The Pirates did indeed finish in last place without Kiner, losing 104 games in 1953 and 101 games in 1954. Kiner had a strong 1953 season, finishing with a league-leading 35 home runs (28 of them for the Cubs) and 116 RBIs. But he slugged only 22 home runs in 1954. In 1955, his final season, his old mentor and friend Hank Greenberg, now the general manager of the Cleveland Indians, purchased Kiner’s contract. Bothered by a bad back, Kiner played poorly for the Indians and was released after the season.
As for Branch Rickey, the Kiner trade made him so unpopular in Pittsburgh that in 1954 he announced that he would step down when his contract ended in 1955. Rickey’s reputation was tarnished because of his treatment of Kiner. Bill James wrote: “Rickey, in one of the oddest moves of his career, (began) systematically destroying Kiner’s reputation as a player, so that he could trade him, it’s nuts.”7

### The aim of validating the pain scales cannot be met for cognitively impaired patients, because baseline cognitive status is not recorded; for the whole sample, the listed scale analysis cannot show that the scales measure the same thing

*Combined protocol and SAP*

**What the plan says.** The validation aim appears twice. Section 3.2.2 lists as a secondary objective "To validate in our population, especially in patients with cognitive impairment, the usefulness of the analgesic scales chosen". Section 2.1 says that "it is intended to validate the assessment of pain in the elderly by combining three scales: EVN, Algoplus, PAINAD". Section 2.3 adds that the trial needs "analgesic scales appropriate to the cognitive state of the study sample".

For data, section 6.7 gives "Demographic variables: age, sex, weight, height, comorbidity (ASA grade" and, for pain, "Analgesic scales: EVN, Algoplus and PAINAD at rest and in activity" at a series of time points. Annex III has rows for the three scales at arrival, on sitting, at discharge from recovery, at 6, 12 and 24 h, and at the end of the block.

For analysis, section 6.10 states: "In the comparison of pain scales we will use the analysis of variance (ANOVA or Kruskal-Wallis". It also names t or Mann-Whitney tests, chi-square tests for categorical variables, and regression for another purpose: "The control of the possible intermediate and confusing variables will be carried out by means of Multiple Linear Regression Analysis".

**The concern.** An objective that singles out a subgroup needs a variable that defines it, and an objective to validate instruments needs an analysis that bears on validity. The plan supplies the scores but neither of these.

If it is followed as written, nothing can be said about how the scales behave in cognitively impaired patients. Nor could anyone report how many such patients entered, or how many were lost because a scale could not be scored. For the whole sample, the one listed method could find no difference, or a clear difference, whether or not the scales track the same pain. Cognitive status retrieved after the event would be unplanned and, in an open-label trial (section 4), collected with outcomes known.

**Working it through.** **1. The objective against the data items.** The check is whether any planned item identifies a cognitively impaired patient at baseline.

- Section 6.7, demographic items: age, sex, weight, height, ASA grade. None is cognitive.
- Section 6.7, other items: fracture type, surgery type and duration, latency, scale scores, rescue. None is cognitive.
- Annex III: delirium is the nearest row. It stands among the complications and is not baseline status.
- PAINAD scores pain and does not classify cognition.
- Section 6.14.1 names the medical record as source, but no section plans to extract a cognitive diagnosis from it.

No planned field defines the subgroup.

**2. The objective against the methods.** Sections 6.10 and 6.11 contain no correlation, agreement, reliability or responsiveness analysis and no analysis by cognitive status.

In addition to the sources cited in the Notes, the author consulted backtobaseball.com/playballregularseason.php?page=0&IDindex=PIT195306040 and the following:
“Kiner in Trade, Shifts to Cub Garb at Field; Cubs Get Kiner and Three Other Pirates for Six Players and Cash,” New York Times, June 5, 1953: 1.
1 Bob McCoy, “Insiders Say,” The Sporting News, July 11, 1988: 10.
2 “Ralph Kiner Traded to Cubs,” Lodi (California) News-Sentinel, June 4, 1953: 28.
3 Mike Kupper, “Ralph Kiner Dies at 91; Hall of Fame Slugger with Pittsburgh Pirates,” Los Angeles Times, February 6, 2014.
5 Lodi News-Sentinel.
6 “Rickey Wants to Tear Down Greenberg Alley,” Brooklyn Daily Eagle, June 5, 1953: 13.
7 J.J. Burbridge Jr., “Ralph Kiner and Branch Rickey: Not a Happy Marriage,” The National Pastime, SABR, 2018. Accessed online at https://sabr.org/research/ralph-kiner-and-branch-rickey-not-happy-marriage on December 4, 2019.